Your tax dollars at risk
Any regular reader of my reports will know that spending has significantly increased under the Trudeau Government. Keeping track of all this spending to ensure value for money has been a challenge.
One example of this occurred in the Public Accounts, which is an annual report that compiles the spending of every government department, agency, or crown corporation.
In this report, there was a payment listed by the Public Health Agency of Canada as an “unfulfilled contract by a vendor,” resulting in a $150 million loss. Surprisingly, this payment was made to an unnamed company and was never fulfilled. The department refused to provide any details about this payment to the media, citing a confidentiality agreement.
Fortunately, many details came to light at the Standing Committee on Health. The company was revealed as Medicago, for the purchase of vaccines.
If it hadn’t been raised there, Canadians would still be in the dark. When asked why this amount was deemed uncollectible, a representative from the agency explained, “In the termination by mutual consent, the government had no contractual right to request the return of the payment.”
Another example of scrutiny of government spending practices by Members of Parliament is the Standing Committee on Industry and Technology (INDU). This committee has been investigating Sustainable Development Technology Canada, a federal agency tasked by the Trudeau Liberal government with distributing tax dollars to support “novel ideas that have the power to solve our most pressing environmental problems.”
In 2020, the Trudeau Liberal government announced $750 million in funding for this agency. Recently, this agency has come under investigation by the INDU committee due to questionable spending practices related to some of that money.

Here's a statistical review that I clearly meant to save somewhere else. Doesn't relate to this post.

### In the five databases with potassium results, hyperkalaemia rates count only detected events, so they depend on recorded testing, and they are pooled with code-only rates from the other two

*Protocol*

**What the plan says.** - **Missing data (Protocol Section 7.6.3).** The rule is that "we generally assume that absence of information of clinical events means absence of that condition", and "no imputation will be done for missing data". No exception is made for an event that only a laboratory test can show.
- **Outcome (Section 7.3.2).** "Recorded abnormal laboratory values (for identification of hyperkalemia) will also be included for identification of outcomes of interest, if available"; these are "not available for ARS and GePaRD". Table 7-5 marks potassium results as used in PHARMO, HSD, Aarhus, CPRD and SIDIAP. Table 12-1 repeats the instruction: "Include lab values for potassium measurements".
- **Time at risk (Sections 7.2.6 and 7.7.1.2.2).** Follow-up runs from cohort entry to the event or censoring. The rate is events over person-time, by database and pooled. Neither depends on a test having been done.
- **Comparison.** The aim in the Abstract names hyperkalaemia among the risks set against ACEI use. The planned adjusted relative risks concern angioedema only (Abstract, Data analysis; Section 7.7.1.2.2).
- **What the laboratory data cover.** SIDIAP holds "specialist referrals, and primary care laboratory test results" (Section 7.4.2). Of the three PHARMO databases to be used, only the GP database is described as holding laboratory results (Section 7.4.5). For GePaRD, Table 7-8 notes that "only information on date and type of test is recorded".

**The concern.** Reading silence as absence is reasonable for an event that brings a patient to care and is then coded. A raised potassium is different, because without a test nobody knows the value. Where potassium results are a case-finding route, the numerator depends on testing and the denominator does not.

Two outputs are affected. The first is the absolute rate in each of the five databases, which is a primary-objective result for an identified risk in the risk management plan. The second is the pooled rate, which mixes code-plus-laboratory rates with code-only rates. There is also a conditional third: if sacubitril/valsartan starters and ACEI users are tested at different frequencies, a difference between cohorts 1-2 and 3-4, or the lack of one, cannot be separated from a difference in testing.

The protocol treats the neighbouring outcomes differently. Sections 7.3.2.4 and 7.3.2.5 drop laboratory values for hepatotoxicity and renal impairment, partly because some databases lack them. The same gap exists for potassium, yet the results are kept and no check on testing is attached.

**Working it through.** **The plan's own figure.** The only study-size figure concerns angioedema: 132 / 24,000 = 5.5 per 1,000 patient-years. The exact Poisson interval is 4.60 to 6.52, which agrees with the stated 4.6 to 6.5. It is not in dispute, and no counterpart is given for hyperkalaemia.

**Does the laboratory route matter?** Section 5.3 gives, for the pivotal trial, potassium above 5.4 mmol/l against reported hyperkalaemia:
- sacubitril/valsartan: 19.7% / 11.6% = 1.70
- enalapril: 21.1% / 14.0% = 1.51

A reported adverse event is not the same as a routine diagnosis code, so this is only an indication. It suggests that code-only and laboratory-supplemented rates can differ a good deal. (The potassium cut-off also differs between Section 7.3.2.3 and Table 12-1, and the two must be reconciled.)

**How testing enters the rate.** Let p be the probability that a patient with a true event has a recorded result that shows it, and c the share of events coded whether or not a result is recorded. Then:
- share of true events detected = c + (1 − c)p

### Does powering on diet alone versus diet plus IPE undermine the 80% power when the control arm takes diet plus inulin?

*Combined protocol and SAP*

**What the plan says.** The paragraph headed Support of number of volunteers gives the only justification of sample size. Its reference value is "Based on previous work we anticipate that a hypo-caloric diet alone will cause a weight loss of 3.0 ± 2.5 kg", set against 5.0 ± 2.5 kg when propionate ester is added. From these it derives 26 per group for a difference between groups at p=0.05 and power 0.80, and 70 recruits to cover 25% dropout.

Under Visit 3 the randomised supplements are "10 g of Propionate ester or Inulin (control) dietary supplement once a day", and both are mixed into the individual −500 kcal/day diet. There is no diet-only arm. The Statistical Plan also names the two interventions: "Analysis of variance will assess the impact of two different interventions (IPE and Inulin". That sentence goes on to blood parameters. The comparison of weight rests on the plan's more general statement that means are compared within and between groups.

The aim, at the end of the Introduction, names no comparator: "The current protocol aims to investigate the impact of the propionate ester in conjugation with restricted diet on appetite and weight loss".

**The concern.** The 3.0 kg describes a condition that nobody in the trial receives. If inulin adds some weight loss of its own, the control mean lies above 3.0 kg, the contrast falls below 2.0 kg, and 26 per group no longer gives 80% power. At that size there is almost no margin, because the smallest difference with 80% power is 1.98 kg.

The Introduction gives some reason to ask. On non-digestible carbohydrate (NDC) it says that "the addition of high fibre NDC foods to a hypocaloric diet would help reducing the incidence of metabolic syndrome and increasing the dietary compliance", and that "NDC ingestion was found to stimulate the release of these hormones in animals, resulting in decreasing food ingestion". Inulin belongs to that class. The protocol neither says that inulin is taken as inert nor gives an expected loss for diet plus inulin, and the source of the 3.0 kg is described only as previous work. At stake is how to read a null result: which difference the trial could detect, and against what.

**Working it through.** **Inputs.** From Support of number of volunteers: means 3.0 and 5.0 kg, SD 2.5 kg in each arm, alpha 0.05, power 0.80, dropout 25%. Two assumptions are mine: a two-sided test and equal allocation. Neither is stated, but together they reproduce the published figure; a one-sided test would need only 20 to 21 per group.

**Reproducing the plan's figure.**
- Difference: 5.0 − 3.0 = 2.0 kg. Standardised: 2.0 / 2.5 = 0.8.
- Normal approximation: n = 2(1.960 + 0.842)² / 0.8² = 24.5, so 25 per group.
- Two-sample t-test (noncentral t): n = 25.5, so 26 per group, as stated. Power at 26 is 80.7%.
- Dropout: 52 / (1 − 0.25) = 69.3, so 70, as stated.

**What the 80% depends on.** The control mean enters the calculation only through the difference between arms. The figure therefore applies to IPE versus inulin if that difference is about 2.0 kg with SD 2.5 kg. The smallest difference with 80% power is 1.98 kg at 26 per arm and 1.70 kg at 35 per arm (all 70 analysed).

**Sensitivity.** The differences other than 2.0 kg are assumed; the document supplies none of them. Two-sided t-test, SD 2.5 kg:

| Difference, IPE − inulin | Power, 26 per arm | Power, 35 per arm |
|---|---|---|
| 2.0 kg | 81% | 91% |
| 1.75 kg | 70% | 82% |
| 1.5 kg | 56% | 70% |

This week in Ottawa, a non-partisan public servant appeared as a whistleblower at the INDU committee. The whistleblower’s identity has been protected, but they worked at this agency from 2020 to 2022. Their role involved conducting financial due diligence and ensuring compliance with various projects.
According to the National Post, this whistleblower has alleged that “$150 million of taxpayer money was granted improperly, including to companies directly connected to SDTC’s own board members.” This revelation has shocked many.
Furthermore, the whistleblower claims that the Office of the Minister of Industry was also involved in handling some of the political consequences that arose from a report by a third-party accounting firm on this dubious expenditure.
The issue is that up to $150 million may have been directed by Members of the Sustainable Development Technology Canada board to companies they are alleged to have direct or indirect ties with, creating a potential conflict of interest.
This is clearly a very serious situation, or at least it should be taken seriously, in my opinion.
Unfortunately, during Question Period on Tuesday, December 12th, when the Leader of the Conservatives, Pierre Poilievre, asked Prime Minister Trudeau about this, the Prime Minister declined to give a candid or direct answer.
One does not necessarily expect a large amount of specific information during Question Period. However, at the very least, it is not unreasonable to expect the Prime Minister to acknowledge that his government takes this issue seriously and make a commitment to Canadians to be accountable and provide information on what has occurred.
Instead of being accountable, Prime Minister Trudeau responded with a political attack against the leader of the Conservatives.
My question this week is not specifically about Prime Minister Trudeau, but rather about elected officials in general.
Are you concerned about the level of accountability you receive from those you elect to public office? Why or why not? I can be reached at Dan.Albas@parl.gc.ca or call toll-free 1-800-665-8711.